Happiness really is the ultimate quest in life. Robots mistakenly believe that happiness comes from numbers, products, etc. Hippies mistakenly believe that happiness comes in any and all forms, and it doesn’t matter what you do, as long as it makes you feel good.
We need both progress and relaxation. We need to take it slow, but that can’t come at the price of learning and growth. What’s the fun in life if we never learn anything new? What’s the joy in life if we never stop and watch the sun set? 
What’s the purpose if we never stop to spend time with the people we love? Money, possessions, rank, title – all of that doesn’t go with us when we die. Really the only thing we take with us is the same thing we leave – the legacy of our lives and what we chose to do with it.
At the end of our lives, will we look back and regret all the chances we never took? Will we wish we’d spent more time working, or will we wish we’d spent more time with our loved ones? Will we be remembered for who we were, or what we had?
Life is a time to be happy. It’s hard enough as it is. There’s no need to overcomplicate it.
The habits you develop today – for better or worse – will stay with you throughout your life. If you choose to plan, learn to plan for the future, not in order to live constantly expecting to arrive at some unattainable, idealistic goal, but so that, by planning each moment, you can truly live in that moment and love it as it is. The difference is something that you can only understand by crossing that bridge yourself.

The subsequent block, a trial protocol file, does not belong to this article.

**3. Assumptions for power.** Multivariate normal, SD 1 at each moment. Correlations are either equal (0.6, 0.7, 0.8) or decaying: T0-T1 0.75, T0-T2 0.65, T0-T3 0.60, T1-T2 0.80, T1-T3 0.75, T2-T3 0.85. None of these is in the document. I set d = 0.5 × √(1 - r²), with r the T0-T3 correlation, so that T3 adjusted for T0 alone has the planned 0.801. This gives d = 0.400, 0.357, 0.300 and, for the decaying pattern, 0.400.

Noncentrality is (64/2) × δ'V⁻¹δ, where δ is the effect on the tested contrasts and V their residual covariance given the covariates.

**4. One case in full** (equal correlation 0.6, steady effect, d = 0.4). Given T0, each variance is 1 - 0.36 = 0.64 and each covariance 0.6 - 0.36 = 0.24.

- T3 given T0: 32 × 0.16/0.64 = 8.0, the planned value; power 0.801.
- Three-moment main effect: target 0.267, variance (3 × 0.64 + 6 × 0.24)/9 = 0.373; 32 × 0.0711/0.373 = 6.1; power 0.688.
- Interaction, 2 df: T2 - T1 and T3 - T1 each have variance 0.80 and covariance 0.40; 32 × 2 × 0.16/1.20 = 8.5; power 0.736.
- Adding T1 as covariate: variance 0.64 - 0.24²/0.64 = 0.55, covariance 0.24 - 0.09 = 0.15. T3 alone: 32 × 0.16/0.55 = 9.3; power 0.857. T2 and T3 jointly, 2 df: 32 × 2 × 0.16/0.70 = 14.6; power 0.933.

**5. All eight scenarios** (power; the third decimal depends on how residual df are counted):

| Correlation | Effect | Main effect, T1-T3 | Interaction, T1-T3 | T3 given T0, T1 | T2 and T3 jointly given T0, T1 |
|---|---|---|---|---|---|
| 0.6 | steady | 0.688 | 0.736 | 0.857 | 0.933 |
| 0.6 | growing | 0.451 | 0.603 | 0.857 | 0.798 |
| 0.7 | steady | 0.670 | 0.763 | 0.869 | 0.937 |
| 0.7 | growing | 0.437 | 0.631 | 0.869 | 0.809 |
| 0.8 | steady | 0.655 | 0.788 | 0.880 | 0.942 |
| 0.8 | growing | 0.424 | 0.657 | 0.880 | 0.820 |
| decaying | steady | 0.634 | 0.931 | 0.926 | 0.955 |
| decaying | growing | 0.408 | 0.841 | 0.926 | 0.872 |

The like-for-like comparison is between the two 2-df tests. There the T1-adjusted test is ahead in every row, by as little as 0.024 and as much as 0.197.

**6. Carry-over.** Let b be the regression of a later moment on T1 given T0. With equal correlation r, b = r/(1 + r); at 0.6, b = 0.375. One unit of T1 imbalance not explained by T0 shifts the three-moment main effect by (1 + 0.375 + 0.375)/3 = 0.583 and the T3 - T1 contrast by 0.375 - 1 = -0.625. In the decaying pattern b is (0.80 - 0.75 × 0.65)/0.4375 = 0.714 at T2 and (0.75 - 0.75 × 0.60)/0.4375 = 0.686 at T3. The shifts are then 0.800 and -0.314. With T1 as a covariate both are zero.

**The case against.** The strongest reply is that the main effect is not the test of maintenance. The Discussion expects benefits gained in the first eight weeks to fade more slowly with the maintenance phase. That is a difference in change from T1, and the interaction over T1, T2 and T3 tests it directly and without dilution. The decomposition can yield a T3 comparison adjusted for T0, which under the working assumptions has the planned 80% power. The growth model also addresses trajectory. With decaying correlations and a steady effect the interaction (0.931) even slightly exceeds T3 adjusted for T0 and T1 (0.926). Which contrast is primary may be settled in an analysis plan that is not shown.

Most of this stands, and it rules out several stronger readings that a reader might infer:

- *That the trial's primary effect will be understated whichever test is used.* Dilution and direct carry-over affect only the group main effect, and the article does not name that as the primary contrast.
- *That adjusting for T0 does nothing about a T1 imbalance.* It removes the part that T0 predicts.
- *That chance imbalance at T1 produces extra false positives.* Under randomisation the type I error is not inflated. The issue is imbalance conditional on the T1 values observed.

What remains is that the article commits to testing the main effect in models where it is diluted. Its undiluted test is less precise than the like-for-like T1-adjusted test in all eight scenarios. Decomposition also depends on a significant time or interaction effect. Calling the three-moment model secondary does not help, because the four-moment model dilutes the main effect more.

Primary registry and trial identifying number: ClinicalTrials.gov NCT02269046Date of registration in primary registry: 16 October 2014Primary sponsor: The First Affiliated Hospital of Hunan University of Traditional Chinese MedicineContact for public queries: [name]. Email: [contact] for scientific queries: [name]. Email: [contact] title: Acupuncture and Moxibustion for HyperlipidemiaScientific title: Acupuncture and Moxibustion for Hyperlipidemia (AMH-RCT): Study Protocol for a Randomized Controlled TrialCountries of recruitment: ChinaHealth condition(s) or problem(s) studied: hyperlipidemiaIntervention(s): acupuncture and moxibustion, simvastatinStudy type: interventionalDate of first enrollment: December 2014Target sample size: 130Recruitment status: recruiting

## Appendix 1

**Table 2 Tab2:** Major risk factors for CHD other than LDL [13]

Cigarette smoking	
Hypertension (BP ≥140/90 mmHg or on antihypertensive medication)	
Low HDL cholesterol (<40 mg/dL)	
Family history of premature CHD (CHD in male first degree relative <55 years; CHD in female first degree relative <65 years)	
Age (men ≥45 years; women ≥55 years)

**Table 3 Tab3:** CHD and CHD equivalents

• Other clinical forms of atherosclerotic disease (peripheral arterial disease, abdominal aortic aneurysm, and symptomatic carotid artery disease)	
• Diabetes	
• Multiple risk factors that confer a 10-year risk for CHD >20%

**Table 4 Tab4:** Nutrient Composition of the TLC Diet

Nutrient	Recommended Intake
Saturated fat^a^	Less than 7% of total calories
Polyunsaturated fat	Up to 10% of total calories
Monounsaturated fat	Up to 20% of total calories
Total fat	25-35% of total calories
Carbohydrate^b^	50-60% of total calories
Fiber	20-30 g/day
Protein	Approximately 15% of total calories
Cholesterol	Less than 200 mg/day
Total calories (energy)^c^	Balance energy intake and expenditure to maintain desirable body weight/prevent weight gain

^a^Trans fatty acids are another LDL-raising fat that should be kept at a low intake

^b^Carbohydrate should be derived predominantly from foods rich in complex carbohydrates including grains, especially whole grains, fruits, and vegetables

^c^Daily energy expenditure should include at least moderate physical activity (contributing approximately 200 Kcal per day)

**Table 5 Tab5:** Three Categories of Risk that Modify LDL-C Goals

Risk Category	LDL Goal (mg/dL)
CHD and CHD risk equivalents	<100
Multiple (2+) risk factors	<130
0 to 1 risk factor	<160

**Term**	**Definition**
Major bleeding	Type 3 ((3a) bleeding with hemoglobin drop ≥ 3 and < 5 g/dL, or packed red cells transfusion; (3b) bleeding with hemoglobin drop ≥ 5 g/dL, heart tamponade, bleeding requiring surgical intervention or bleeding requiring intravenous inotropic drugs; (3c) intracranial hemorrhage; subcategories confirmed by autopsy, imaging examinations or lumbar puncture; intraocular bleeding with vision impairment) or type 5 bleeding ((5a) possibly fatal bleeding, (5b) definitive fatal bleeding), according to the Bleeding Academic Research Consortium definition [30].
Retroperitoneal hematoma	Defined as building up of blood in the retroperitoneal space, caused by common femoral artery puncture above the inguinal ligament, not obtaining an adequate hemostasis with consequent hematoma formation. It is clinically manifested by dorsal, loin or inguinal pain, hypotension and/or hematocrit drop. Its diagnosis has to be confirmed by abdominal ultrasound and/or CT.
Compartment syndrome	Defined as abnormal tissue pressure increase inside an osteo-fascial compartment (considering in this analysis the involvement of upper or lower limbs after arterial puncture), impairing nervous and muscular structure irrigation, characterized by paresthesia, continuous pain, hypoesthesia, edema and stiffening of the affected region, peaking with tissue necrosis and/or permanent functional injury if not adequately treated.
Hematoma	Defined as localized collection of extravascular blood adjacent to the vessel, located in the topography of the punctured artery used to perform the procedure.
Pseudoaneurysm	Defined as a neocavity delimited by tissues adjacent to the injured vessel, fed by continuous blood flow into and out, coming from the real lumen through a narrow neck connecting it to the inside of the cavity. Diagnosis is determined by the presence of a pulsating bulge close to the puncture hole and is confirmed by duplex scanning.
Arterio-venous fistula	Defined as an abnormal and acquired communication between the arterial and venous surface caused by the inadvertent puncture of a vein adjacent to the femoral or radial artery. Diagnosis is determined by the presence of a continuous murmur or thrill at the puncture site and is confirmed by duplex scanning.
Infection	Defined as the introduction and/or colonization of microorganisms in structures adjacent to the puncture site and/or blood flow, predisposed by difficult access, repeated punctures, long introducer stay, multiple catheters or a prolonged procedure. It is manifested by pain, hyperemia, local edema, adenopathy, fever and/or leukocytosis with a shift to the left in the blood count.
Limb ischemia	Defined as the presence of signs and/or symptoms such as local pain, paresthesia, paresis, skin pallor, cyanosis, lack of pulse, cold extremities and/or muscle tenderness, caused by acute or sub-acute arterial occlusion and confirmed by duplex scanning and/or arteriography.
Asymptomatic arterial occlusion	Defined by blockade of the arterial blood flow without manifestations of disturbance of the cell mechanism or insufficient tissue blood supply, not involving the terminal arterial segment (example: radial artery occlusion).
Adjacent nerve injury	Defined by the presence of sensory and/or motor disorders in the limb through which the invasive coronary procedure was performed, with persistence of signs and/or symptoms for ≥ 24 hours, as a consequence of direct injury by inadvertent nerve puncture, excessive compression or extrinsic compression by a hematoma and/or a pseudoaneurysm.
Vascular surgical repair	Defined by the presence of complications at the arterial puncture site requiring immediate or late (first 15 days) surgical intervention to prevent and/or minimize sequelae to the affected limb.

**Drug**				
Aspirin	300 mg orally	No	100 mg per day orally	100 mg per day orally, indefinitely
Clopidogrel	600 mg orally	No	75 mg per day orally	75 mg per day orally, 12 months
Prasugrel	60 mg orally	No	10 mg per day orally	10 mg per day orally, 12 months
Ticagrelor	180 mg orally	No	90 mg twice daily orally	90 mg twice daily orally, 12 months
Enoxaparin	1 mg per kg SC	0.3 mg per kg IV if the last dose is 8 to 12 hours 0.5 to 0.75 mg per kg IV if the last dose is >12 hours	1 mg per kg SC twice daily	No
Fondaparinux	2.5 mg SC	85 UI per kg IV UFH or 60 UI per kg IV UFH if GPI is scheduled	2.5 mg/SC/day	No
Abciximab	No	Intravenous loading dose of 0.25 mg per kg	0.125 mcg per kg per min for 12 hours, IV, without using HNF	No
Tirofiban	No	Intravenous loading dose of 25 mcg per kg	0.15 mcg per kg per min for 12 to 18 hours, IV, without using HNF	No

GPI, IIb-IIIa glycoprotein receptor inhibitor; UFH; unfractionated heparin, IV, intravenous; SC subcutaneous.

Remember to smile!

Life, in all its wondrous twists and turns, sometimes leaves us in places we’d never expected to arrive. Perhaps it’s a sudden illness, or a freak spider bite on your foot, a failed class, a lost job, or, perhaps, a lost loved one.

It’s full of joys and sadness.

Happiness and heartache.

Hell and heaven.

Gethsemane and Eden.

I’ve been giving a lot of thought this past week as to the purpose of life. If God is omniscient, and life is a test, it seems to me that there would be no real point on God testing us to see if we would be obedient. Fact is, He knows us perfectly.

God knows our flaws. He knows our strengths. He has placed each of us in situations perfectly tailored to equally test each and every one of us. From God’s perspective, there is no real need of a test, or even judgement if you think about it.

And yet both exist, sure as the sun rises.


The test isn’t so we can prove to God that we’re willing to be obedient. It’s to prove it to ourselves. A very famous Spanish saying translates roughly to, “Between word and deed there’s a big ditch.” Saying we’d do something is far different than actually doing it. It requires effort to cross the metaphorical ditch to doing.